“The best architectures, requirements, and designs emerge from self-organizing teams”
is the eleventh principle out of twelve in the agile manifesto.
Taken at face-value it is somewhat difficult to understand what exactly it means. In order to unwrap the import of this we need to investigate the meaning of some key concepts.
The core idea seems to be that order in the form of architecture and design emerges by itself from a self-organising team.
Self-organisation occurs at many levels in nature. From basic physical processes and chemical reactions leading to crystallisation over biology to macro phenomena in society and the economy. It is a property of multiple interactions within a system.
The idea that dynamics within a system generates order by itself can be traced to ancient atomists. According to Democritus the world consisted of small invisible atoms in a void. The motion of the cosmos separates the atoms according to their properties. Heavy ones go together like pebbles on the beach. This is also how life appeared: living things emerged out of slime.
This view was influential in philosophy until the 18th century, where the 2nd law of thermo dynamics was discovered. According to the 2nd law of thermo dynamics, order will decrease with time in any isolated system. This means that a system cannot by itself increase order without influence from outside the system.
The agile manifesto thus seems to expound a pre-socratic natural philosophy that has been abandoned due to better knowledge in modern science and understanding of natural laws that were gained during the past couple of centuries.
Even if order would arise from the self-organisation of the team one would expect this only to result in emergent order of the team, not its products. This is similar to how physical and chemical processes result in emergent order of the material itself as is the case with crystals. Note also that crystals do not emerge as order by itself but due to external processes in the form of heat and pressure. Powdered carbon does not spring into crystal form spontaneously.
Consequently a consistent emergentist view could hold that the order of a team would predictably find an ordered form characterised by some properties like group size, structure or composition. But there is no reason to assume anything about the products of the team.
We can therefore conclude that order does not arise by itself. The best architectures and designs do not just emerge de novo from team interactions when these teams are self-organising. This would be against the 2nd law of thermo dynamics. Order has to be come from the outside.
Unfortunately, this erroneous view has imbued agile development with an unwillingness to design and architect to the point where many modern developers are vocally antagonistic to any form of upfront design. The effect, of course, is an increase in disorder. This can take many forms. Some are visible as technical debt, some are invisible as bad design leading to instability of systems.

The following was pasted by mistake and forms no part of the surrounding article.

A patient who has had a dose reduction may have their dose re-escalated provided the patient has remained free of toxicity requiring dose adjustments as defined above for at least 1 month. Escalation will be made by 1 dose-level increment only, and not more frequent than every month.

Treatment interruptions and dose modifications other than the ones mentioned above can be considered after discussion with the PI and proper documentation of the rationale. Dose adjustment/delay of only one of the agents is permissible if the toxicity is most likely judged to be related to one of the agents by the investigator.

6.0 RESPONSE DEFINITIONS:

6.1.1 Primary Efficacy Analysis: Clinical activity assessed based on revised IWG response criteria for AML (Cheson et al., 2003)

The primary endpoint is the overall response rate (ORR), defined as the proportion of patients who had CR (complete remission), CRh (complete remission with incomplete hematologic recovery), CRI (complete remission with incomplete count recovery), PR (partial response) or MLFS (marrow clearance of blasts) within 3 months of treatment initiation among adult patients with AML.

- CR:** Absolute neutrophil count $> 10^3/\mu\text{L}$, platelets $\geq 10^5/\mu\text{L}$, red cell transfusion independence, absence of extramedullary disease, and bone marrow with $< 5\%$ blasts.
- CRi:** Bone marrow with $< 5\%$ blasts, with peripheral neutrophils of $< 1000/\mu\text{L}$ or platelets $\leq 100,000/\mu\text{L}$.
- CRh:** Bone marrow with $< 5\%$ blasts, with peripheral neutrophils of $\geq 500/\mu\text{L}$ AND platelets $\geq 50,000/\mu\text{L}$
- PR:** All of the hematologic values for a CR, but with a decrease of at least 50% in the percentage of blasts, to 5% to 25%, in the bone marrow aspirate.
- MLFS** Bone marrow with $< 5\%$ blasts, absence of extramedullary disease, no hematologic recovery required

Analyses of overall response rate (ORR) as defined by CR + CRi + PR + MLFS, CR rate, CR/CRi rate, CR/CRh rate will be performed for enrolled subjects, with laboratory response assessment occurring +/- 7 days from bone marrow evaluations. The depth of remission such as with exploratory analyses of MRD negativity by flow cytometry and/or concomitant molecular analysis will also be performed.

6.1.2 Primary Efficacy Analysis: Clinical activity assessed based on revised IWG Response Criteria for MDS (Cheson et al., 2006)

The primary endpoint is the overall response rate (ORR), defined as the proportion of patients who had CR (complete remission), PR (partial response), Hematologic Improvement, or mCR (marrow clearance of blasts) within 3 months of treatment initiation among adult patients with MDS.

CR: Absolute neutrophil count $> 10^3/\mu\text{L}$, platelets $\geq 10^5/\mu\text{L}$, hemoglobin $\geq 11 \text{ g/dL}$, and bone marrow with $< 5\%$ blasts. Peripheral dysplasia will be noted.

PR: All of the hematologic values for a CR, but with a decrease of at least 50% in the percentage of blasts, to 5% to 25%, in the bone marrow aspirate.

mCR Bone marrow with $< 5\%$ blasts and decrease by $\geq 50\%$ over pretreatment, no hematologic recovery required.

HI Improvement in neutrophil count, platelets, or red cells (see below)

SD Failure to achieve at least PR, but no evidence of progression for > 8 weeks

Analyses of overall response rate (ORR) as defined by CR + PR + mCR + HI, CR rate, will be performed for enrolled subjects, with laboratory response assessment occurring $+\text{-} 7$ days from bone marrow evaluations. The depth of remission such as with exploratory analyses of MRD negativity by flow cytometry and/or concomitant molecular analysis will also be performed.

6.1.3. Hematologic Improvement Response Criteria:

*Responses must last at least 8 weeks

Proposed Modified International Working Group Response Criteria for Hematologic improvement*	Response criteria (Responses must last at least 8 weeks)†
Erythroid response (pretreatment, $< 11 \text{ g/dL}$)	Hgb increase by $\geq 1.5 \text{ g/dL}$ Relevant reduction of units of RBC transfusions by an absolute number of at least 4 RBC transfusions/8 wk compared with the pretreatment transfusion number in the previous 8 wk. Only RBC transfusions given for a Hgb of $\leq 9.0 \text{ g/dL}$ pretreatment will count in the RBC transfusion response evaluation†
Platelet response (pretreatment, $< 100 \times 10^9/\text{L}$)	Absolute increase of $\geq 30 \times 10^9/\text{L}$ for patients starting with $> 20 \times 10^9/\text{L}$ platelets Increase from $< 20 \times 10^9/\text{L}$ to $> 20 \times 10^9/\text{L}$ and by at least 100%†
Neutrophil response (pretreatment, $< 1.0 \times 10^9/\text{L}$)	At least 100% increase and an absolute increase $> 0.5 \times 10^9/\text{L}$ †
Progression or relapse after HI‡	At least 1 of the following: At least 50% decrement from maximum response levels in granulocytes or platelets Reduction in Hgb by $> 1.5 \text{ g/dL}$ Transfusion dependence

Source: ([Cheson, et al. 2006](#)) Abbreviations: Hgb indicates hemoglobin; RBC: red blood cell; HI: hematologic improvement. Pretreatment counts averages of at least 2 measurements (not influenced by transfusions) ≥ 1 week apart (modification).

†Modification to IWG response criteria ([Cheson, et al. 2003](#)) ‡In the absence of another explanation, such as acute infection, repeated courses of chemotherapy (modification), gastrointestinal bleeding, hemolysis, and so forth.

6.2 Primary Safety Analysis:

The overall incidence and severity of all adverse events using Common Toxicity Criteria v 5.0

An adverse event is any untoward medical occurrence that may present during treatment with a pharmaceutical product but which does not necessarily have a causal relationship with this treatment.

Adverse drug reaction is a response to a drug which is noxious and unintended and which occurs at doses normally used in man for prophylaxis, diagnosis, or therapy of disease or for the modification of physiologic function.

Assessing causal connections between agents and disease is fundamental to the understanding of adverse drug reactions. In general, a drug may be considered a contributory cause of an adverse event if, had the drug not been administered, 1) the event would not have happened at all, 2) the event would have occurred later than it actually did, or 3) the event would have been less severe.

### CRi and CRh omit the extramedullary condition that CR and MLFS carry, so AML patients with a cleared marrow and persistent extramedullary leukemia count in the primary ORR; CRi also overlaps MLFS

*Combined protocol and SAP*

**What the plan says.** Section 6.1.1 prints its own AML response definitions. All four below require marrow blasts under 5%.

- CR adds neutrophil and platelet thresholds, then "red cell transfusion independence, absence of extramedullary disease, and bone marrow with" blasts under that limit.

One would think that eventually they would come to the realisation that this was the case, but another part of the agile mindset precludes this realisation, namely that gradual changes and refactoring are normal and laws of nature. In a sense they are correct. Because nothing is done to reduce entropy due to the unwillingness to do upfront design systems constantly need to be refactored taking away the possibility to work on something more worthwhile.
Another consequence is instability because system interactions become more complex when there is no design to willingly make them simpler.
I have worked with different generations of developers and systems, from mainframes to apps. Pre-agile systems can be really ugly too, no doubt about that, but they were made in an era where design and architecture was often done as a natural part of development. I have seen such systems run without error in a stable fashion for 40 years plus. If a modern system developed by an agile team runs more than a few years at all and without incidents it would be a rare occurrence. This is not because modern developers are worse, quite the contrary. Today developers typically have longer more dedicated study programmes behind them. The reason is not either that technologies change faster today. The reason is only that it is viewed as bad to do upfront design and considered okay to rewrite everything in the name of refactoring every once in a while.
This eleventh principle has potentially undermined most of the gains that the other eleven principles have brought. Fortunately, many companies have not implemented agile in full as envisioned by the agile manifesto. Today for example SAFe has a more realistic view of the need for design and combines this with the insights of the agile manifesto.
We should therefore either delete the eleventh principle or amend it with a “do not” to read: “The best architectures, requirements, and designs DO NOT emerge from self-organizing teams”. This has to be supplied by dedicated architecture and design work from outside the development team.